Via: Media Monitors Network.
The cessation of hostilities was declared on the 11th hour, the 11th day of the 11th month on the Western Front, between the Allies of World War I (WWI) and Germany. Today, the nation commemorates the 2.5 Million dead with a two-minute silence, a war that took approximately 20 Million lives in total.
Despite the enormous loss, and after almost one hundred years, there is little reflection on the causes of this war, hardly any discussion on this point, and the lessons to be learnt from it. They say historians to date cannot agree on the causes. The history books in schools and colleges point to the assassination of Arch Duke Franz Ferdinand of the Austrian-Hungarian Empire by the Serb nationalists as the trigger for WWI.
Nations did not mobilise their forces and wage costly wars due to the assassination of one man. The war was not one of good versus evil, tyranny versus freedom, but simply a struggle for material resources. It was a war over territory, colony, inflamed by nationalism and historical feuds. The war was simply a global clash of empires.
Once the war was triggered, the central powers (German Empire, Austrian-Hungarian Empire and the Ottoman Empire) on one side faced the Triple Entente (Britain, France and Russia). This conflict was marked by the introduction of air raids and poison gas, a prelude to the birth of state-terrorism. In the early 1920s, the British used chemical weapons on the Kurds in Iraq, under the direction of Winston Churchill long before Saddam Hussein. During the next global war, these methods involving air raids, chemical weapons and explosives were developed and deployed on a larger scale on the civilian population. This is the origin of real terrorism.
The Germans tried to instigate a pan-Indian uprising against the British Raj by conspiring with the Ghadar Party and some Indian nationalists. This plan was thwarted when British intelligence infiltrated the movement. India was the Crown Jewel for the British Empire; it gave her so much wealth and the ability to raise an army. Many Indians did serve in the British forces, in fact a third of the British forces in France were from India.
Fighting also broke out between the British and the German in the various colonies in Africa (Togoland, Cameroon, South West Africa and East Africa).
Just prior to the war, Germany was strengthening political and economic ties with the Ottoman Empire. They advised and supported the building of the Berlin to Baghdad railway, which was planned to link with the Hejaz railway that was being built at the same time. The railway would operate from Istanbul to Damascus, then to Medina and Mecca. Both railways would make most of the provinces easily accessible to the Ottoman Caliphate. Part of the reason why this was constructed was to keep the British forces out of these Arab provinces.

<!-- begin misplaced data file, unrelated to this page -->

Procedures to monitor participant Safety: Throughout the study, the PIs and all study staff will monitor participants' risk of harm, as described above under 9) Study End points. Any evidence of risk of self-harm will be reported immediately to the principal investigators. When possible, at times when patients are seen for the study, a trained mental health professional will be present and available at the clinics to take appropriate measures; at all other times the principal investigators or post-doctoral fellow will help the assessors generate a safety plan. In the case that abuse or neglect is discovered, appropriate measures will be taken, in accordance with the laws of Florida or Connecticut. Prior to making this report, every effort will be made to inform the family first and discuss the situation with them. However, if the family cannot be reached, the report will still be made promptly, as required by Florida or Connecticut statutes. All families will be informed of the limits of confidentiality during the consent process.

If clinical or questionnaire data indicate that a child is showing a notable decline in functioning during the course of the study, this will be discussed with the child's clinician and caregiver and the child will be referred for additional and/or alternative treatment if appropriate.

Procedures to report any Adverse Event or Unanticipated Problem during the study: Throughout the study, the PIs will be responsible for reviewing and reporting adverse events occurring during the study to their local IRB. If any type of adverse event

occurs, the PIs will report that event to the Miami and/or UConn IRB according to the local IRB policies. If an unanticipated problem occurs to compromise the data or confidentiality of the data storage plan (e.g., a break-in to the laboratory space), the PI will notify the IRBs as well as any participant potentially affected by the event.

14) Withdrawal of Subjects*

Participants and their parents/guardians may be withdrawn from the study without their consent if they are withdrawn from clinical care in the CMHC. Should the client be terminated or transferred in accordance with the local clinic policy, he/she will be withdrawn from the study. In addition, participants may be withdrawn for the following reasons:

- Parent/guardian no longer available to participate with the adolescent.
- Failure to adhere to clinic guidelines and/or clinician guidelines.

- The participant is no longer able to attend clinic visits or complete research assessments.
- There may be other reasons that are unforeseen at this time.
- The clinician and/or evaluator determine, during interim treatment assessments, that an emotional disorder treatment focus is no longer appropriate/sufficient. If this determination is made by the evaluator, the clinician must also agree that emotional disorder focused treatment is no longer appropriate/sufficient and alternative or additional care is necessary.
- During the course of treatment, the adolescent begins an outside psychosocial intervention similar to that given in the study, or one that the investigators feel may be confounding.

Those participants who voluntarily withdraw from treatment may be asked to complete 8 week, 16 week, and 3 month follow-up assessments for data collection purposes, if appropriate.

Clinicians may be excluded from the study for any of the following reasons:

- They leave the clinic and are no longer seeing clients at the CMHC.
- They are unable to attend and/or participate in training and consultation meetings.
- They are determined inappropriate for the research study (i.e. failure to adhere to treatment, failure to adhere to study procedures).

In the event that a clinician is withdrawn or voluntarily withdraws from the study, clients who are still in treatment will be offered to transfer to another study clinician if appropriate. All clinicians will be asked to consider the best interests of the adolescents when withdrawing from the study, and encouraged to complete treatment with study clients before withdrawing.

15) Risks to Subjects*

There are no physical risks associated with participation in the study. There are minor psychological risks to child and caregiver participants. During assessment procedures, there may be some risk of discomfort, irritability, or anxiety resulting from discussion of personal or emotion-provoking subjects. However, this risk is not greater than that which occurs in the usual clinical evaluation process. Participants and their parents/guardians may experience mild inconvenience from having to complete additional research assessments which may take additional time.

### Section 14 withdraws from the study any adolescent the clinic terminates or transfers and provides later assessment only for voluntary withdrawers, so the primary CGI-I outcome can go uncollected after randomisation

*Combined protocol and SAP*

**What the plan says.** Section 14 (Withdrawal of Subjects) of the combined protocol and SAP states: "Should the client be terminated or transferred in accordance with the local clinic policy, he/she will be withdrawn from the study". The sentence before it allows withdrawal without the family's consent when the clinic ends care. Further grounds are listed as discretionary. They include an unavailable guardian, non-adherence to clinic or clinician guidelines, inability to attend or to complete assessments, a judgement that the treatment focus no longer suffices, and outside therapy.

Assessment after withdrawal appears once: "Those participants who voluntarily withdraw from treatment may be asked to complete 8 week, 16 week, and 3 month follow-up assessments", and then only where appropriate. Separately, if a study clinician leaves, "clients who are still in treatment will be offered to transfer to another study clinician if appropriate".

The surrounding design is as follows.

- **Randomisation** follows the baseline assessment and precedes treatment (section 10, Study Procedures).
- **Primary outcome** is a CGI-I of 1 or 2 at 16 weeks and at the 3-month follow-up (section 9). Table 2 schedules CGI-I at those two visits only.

The Hejaz railway links were never completed, the Ottomans joined in the war in 1914, Sultan Mehmed V declared the last Jihad by a Caliph. It had very little impact on the Muslims. The Arabs sided with the British, a major act of treachery against the Caliphate. The Muslims from India continued to serve the British Forces.
In response to the Ottomans declaring war, the first major military act by the British forces was to land troops in Abadan, near the southern tip of Iran. This was to protect the flow of oil to west. Substantial investment into the Iranian oil fields was already made by Britain and France. Two years earlier the British Royal Navy switched from coal to oil, and it was the fuel for its planes and tanks. Naturally, they felt the need to secure Iraq as a way of defending those supplies and the British forces marched along the Tigris and settled in Kut-al-Amra. This marked the beginning of the oil war, from this point on the entire region was subjected to western interventions in the successive years until present day.
Internally, the Ottomans faced rebellion in many areas, propelled by Slavic nationalism, the Russians, the Greeks and the Serbs supported the various Orthodox Christian communities within the Ottoman State to rise in revolt. The Ottomans State fragmented by the end of the war, Palestine was acquired by Britain as war booty. So began the sufferings of the Palestinians, as their land was already promised to the Zionist Jews, according to the Belfour Declaration of 1917. Lord Balfour agreed to the Zionist demand as they promised to use their influence into bring the US into war on the side of the Allies. Which proved to be a turning point in the war, and the late entry by the US meant it minimised self-injury, whilst maximised the war booty.
The Arabs betrayed the Ottoman Caliphate and now it was their turn to be betrayed. The British betrayed them first by giving Palestine to the Zionist-Jews, and a secret treaty drawn up with France (Sykes-Picot) to carve up the Middle East amongst themselves, discarding the earlier promises of independence made to the Arabs in return for their support in rising against the Ottomans.
Armistice Day should remind us all of the mess created in the Middle East, all stems from treachery and the greed of Capitalist nations.